I watched the movie "Godspell" for the first time in a long time a little over a week ago with the youth group at church, and since the movie and thoughts about it are sticking with me, I'm posting my thoughts.
There's the great production number "It's all for the best" about halfway through the film, when Jesus and Judas do a little softshoe about why oppression is not the end of the world: "Who is the land for? the sun and the sand for? You guessed: it's all for the best." And behind them the rest of the cast dances along. It ends with them all on top of a skyscraper and the camera pans back to show...that they are on top of the World Trade Center before it had even been completed. I thought I was going to cry.
That Sunday at church we sang "All my hope on God is founded," one of my favorite hymns, but I cannot sing it any more without thinking of 9/11. One of the verses includes the line "though with care and toil we build them, tower and temple fall to dust." And continues "But God's power hour by hour is my temple and my tower." All the same, I can't help but be reminded how terrible that was.
The gospel for Sunday (yesterday) includes Jesus talking about the fall of the tower of Siloam when 18 people died. Were they bad people? Jesus asks. And his answer is confounding. Basically, it's "They're no worse than you are." Neither a eulogy nor a condemnation, but instead an answer to the people asking the question. You don't know when and how your life will end: get your act in gear.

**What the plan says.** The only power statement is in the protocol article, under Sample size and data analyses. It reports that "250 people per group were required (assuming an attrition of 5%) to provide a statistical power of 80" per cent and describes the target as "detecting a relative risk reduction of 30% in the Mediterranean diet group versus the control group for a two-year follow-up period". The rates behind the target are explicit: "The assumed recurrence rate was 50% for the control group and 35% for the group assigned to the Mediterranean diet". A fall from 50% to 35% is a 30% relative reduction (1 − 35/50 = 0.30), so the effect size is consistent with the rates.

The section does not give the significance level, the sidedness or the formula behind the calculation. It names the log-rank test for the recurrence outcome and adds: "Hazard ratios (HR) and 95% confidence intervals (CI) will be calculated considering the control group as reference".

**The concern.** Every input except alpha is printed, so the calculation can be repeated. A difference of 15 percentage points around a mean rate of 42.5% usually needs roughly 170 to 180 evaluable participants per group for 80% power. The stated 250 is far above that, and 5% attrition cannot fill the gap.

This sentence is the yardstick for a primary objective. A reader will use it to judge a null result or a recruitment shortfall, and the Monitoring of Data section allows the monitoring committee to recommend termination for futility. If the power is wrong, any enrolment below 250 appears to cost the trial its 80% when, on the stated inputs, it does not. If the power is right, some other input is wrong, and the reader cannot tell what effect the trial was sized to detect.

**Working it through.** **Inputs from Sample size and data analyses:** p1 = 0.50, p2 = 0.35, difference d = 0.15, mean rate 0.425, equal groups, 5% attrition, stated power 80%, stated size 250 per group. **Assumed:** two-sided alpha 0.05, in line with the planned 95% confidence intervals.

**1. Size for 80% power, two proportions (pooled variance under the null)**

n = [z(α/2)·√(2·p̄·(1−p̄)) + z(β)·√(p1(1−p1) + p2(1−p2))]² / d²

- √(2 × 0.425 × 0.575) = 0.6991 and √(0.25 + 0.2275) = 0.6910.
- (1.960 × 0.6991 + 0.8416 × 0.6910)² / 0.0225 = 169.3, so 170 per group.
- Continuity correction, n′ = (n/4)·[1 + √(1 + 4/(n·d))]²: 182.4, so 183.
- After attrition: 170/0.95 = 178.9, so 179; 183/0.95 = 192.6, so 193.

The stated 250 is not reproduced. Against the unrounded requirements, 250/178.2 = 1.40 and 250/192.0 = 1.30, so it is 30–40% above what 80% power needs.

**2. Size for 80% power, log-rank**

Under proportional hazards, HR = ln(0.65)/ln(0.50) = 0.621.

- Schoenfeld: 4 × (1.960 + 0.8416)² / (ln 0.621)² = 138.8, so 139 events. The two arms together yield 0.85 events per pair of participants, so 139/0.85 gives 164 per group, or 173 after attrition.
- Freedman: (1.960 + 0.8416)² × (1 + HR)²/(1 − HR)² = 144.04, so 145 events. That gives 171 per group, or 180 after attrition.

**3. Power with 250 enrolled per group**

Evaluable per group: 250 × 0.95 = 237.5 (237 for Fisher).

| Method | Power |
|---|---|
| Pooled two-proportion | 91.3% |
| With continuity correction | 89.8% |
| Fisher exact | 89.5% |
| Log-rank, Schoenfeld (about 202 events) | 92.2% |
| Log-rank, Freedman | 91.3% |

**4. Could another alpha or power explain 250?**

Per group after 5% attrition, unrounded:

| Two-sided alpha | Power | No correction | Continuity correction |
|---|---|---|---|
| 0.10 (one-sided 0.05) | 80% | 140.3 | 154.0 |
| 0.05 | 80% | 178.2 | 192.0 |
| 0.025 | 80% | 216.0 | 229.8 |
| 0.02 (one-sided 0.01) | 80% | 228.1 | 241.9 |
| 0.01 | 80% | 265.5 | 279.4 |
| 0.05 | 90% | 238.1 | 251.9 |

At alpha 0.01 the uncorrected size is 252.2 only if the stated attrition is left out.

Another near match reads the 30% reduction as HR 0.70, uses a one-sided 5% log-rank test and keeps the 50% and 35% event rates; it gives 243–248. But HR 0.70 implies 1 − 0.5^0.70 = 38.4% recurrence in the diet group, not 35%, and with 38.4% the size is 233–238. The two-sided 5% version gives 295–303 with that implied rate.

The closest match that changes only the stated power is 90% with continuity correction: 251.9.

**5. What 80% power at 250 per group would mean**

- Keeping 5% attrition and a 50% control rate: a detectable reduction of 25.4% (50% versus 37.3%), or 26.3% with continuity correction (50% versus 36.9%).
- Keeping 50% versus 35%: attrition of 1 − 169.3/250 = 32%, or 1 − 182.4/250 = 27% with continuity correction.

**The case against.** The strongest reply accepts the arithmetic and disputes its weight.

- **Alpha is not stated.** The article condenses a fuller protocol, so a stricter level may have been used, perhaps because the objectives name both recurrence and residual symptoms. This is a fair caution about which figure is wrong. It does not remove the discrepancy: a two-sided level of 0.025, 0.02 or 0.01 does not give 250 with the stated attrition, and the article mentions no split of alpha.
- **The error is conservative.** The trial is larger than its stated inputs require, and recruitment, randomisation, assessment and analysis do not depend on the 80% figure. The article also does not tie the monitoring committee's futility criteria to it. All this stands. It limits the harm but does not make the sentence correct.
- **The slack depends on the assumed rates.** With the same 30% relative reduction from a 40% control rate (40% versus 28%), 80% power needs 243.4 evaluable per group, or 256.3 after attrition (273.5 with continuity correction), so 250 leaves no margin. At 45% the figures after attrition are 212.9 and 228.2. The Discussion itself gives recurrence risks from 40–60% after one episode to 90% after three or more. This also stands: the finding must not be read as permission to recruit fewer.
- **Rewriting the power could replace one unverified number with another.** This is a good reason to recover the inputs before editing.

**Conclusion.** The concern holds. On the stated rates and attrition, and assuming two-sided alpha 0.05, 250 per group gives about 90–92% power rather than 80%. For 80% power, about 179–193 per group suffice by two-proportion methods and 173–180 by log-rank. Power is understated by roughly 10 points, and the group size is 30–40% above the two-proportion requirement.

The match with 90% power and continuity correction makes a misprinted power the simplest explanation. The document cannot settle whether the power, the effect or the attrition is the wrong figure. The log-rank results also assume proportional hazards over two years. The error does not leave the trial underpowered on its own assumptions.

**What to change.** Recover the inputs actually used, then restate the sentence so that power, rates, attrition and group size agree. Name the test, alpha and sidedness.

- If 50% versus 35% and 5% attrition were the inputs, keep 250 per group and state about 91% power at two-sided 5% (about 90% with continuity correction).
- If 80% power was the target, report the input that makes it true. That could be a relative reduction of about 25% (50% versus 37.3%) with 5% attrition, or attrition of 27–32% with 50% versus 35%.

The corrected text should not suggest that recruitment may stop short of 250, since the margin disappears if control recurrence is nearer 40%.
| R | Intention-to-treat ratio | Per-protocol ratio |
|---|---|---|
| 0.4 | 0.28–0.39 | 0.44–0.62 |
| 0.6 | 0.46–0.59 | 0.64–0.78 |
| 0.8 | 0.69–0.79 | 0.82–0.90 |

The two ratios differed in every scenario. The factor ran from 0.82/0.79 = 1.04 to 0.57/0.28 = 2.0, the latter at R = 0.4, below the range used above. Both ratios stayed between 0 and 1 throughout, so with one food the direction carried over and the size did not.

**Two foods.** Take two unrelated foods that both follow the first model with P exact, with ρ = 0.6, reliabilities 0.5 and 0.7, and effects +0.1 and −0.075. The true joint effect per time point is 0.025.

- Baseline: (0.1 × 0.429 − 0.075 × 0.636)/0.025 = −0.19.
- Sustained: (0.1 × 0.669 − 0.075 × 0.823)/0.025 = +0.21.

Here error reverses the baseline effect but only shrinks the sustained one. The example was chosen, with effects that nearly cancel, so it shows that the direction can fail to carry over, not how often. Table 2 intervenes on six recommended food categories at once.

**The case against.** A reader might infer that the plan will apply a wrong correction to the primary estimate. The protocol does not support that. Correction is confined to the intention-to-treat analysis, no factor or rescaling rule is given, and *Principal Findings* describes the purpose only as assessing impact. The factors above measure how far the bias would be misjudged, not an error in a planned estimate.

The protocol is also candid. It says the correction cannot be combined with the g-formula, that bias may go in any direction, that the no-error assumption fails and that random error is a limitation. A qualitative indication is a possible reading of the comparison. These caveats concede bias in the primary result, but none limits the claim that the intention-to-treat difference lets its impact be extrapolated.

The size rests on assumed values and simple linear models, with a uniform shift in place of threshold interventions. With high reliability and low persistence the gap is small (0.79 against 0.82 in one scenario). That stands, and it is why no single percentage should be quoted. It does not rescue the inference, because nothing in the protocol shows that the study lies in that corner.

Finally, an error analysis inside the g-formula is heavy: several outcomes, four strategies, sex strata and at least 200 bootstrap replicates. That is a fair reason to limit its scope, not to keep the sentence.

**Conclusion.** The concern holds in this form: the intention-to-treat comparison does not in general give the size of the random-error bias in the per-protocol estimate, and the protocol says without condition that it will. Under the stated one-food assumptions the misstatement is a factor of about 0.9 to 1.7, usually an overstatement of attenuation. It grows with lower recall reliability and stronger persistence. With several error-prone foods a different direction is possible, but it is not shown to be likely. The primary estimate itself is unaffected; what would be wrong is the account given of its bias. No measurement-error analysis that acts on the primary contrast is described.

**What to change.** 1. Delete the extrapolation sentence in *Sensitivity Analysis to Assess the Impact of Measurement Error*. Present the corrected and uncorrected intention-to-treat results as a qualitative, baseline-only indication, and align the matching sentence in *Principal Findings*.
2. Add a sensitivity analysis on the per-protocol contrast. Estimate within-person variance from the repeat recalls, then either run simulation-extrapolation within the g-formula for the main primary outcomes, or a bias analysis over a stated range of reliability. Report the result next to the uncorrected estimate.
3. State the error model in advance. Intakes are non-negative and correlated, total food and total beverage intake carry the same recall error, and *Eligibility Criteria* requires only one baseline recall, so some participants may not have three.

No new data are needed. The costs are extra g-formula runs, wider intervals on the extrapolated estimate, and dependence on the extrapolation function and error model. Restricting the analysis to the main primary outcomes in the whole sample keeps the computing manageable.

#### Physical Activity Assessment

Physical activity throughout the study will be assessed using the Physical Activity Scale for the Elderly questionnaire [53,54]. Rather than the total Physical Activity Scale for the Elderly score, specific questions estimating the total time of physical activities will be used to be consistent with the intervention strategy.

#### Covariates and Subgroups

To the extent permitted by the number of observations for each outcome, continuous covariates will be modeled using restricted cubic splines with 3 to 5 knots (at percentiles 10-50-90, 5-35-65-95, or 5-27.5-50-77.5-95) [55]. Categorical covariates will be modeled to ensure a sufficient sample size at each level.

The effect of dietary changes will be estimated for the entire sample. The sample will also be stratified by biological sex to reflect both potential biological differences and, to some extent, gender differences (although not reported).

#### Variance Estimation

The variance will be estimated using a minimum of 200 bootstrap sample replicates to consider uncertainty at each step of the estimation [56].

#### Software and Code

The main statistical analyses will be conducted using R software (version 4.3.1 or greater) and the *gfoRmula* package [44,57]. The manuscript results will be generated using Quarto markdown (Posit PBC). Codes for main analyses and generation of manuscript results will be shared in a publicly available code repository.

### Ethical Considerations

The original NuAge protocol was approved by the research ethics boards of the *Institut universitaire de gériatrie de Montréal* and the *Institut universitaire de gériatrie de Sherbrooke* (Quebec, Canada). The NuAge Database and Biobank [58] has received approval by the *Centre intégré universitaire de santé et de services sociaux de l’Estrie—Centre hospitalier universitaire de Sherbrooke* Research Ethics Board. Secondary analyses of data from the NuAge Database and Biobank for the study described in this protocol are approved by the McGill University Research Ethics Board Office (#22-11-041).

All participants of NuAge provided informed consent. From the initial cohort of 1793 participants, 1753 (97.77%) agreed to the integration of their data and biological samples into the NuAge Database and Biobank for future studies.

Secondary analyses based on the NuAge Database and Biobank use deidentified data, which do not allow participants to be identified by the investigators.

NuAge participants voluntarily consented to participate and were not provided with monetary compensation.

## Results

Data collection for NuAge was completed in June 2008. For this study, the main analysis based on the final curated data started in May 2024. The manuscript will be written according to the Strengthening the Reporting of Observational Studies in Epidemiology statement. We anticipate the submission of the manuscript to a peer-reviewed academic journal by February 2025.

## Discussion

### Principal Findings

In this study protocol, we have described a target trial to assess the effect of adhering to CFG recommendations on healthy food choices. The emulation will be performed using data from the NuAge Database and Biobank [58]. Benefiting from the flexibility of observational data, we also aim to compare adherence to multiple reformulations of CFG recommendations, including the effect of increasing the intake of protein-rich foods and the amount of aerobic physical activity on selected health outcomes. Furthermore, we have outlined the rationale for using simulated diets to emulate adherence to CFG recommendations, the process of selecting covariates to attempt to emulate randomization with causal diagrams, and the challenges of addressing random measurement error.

Watching "Godspell" was the youth group made me realize how time had passed. Most of those attending are 11 or 12 years old; they were 5, 6, 7 in 2001. Do they even remember it? And if so, how?
At the same time, another member of our parish and his family had their last Sunday yesterday as they prepare to move to Honduras. This member, the father, had been in the building across from the towers as the planes flew into them, and it changed him utterly and completely. He accompanied our youth on a camping trip last Spring, and his question to them in the dark around the campfire was "Where was God when the towers fell?" His own answer, as I remember, wasn't about where God was, but about where he ended up: drinking at least a six-pack a night in order to sleep, spending time away from his family in the wilderness, trying to sort things out. And his prayer was "I can't handle this by myself," which he says turned things around for him. This move to Honduras is part of it, I would imagine. And can I say that I think his wife is a saint.
I was amazed that seeing the towers again moved me so deeply. I've never even been to New York City. But it was like seeing a picture of a loved one who has died, coming across it unexpectedly, showing when she was young and hopeful. All the people in the buildings that day were murdered, it finally hit me, and the buildings were murdered, too.